Two bodies discovered as an explosion destroyed Marseille building

Two corpses have been discovered after an explosion destroyed a four-story apartment building in Marseille. Around 24 hours after the explosion destroyed the four-story building in the southern French port city on the Mediterranean, the bodies were found.

Local authorities reported that six persons were still missing and that rescue efforts were ongoing. Sunday at 00:49 local time, an explosion occurred in the neighborhood of La Plaine (23:49 BST on Saturday). Investigators are investigating the possibility of a gas leak as a possible cause.

Five people from neighboring buildings incurred minor injuries as a result of the explosion, and approximately 200 individuals were forced to evacuate their homes. A few hours later, two nearby buildings partially collapsed without causing any additional injuries. On Sunday, approximately one hundred firefighters responded to the scene to extinguish a fire that had been raging beneath the debris. 

The fire hindered progress and made it difficult for rescuers to deploy sniffer dogs, but authorities reported Sunday evening that the conflagration was showing signs of abating. The building is believed to have contained one flat per floor, and city officials previously stated that among the missing was a "young couple." 

Utilizing a crane and lights, rescue operations proceeded into the early hours of Monday morning.

The fire department stated in a brief statement announcing the discovery of the bodies that “given the difficulties of intervention, the extraction [of the corpses from the site] will take time.” Two schools and a gymnasium  have been established as temporary housing for those displaced from their homes. Additionally, psychological support is provided.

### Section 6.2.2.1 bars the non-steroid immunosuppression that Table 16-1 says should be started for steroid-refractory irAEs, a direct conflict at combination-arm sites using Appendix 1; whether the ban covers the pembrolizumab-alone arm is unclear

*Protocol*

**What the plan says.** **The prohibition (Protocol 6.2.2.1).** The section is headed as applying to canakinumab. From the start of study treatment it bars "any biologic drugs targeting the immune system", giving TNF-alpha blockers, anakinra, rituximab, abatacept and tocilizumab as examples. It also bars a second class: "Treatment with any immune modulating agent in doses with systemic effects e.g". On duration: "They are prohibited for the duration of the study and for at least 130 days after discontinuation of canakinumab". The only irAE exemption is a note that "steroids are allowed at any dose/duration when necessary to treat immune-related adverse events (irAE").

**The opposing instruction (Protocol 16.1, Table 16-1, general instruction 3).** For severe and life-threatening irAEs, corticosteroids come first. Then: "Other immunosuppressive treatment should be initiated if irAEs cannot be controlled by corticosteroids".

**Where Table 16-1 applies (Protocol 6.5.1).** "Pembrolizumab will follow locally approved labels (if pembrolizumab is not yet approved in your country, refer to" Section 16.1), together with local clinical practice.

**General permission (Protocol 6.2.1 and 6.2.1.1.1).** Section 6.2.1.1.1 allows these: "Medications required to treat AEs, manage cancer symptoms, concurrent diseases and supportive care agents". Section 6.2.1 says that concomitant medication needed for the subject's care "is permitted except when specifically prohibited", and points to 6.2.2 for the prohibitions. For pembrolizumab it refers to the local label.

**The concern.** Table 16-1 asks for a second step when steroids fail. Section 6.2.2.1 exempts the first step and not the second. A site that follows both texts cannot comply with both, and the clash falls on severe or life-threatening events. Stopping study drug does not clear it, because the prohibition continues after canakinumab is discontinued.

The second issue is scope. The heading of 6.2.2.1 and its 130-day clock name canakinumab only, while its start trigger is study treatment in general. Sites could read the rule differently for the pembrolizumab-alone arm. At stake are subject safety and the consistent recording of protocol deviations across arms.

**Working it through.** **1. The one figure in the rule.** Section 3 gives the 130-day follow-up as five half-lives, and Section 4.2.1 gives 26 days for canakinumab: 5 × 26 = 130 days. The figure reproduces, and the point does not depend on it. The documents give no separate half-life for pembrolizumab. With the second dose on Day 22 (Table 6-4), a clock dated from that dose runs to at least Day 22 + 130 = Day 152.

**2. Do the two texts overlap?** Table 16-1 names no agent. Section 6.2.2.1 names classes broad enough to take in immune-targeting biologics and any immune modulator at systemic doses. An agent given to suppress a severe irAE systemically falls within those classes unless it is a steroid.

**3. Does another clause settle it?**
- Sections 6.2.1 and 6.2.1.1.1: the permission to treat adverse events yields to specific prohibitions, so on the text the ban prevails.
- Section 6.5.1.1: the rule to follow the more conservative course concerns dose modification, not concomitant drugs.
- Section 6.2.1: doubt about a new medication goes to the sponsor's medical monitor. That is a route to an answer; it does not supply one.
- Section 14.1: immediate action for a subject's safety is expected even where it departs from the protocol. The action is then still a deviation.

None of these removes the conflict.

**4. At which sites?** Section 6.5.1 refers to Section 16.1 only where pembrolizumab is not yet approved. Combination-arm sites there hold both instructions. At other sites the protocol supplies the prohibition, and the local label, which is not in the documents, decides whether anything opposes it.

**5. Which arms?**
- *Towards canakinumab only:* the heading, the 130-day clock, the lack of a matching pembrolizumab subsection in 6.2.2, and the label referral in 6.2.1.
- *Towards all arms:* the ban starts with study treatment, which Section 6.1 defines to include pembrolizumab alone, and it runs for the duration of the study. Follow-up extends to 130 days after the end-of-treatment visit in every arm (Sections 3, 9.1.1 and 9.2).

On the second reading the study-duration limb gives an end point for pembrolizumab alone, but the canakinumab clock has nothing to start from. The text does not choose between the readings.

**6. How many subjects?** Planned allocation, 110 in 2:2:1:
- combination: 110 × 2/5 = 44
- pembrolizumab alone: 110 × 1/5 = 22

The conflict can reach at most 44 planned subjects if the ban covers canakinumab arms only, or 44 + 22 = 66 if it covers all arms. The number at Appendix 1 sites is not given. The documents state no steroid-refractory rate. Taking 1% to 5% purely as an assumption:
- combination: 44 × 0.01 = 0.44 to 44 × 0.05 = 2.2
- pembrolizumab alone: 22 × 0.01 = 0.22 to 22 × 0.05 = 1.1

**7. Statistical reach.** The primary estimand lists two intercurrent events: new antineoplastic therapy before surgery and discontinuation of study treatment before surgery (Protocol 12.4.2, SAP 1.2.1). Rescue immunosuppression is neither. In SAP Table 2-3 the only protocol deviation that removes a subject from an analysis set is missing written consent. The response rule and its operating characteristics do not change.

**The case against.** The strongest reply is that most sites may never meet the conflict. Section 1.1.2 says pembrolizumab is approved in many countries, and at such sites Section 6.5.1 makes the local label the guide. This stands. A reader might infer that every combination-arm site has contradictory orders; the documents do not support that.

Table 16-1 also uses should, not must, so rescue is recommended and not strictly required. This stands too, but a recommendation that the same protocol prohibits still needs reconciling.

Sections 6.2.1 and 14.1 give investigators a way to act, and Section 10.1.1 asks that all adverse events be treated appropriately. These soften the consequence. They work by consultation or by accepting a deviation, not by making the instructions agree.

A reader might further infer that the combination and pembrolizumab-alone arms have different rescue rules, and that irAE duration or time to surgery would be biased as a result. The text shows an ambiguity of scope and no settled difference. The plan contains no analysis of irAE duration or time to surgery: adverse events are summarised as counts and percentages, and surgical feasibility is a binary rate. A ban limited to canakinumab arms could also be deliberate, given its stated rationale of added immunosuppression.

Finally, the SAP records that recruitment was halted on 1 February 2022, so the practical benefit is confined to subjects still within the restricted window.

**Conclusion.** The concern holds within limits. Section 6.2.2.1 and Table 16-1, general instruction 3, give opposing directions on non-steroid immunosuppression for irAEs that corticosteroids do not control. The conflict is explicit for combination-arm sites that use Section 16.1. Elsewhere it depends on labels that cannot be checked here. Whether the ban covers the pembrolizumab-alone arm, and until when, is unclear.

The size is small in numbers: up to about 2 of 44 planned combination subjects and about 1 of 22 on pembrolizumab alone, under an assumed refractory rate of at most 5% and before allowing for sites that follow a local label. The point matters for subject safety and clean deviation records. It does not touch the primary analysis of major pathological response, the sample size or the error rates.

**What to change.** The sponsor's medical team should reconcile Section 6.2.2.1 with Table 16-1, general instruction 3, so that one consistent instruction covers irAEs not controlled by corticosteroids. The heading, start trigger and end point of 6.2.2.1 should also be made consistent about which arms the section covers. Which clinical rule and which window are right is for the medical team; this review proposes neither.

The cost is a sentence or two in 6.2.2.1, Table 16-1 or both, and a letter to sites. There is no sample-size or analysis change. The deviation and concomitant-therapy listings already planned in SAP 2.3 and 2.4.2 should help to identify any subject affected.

Emmanuel Macron, the president of France, tweeted that he was "thinking of those afflicted and their loved ones" and thanked emergency personnel for their efforts.

Benoit Payan, the mayor of Marseille, stated that rescuers remained "determined" to locate survivors. "Hope must sustain us," he declared. One local told local sources that the detonation was "unlike anything I've ever heard." 

Saveria Mosnier, a local resident, told sources that she was sleeping when a massive explosion shook her room violently. she was startled awake as if from a dream. She also stated that they immediately detected a strong petrol odor that persisted.

Deputy Mayor Yannick Ohanessian told reporters at the site, "This morning, several witnesses reported a gas odor that was suspicious." Minister of the Interior Gerald Darmanin visited the scene on Sunday, and Minister of Housing Olivier Klein will arrive on Monday.

In 2018, Marseille's housing standards came under scrutiny following the collapse of two dilapidated buildings in the working-class neighborhood of Noailles, which killed eight people. As a result of that incident, charities estimated that 40,000 people in the city lived in inadequately constructed homes, but Sunday officials appeared to rule out structural issues as the cause of the most recent collapse. Christophe Mirmand, the head of the local government in the Bouches-du-Rhone region, stated that there was no danger notice on the structure and that it was not located in a neighborhood with substandard housing. Mr. Payan concurred with the statements.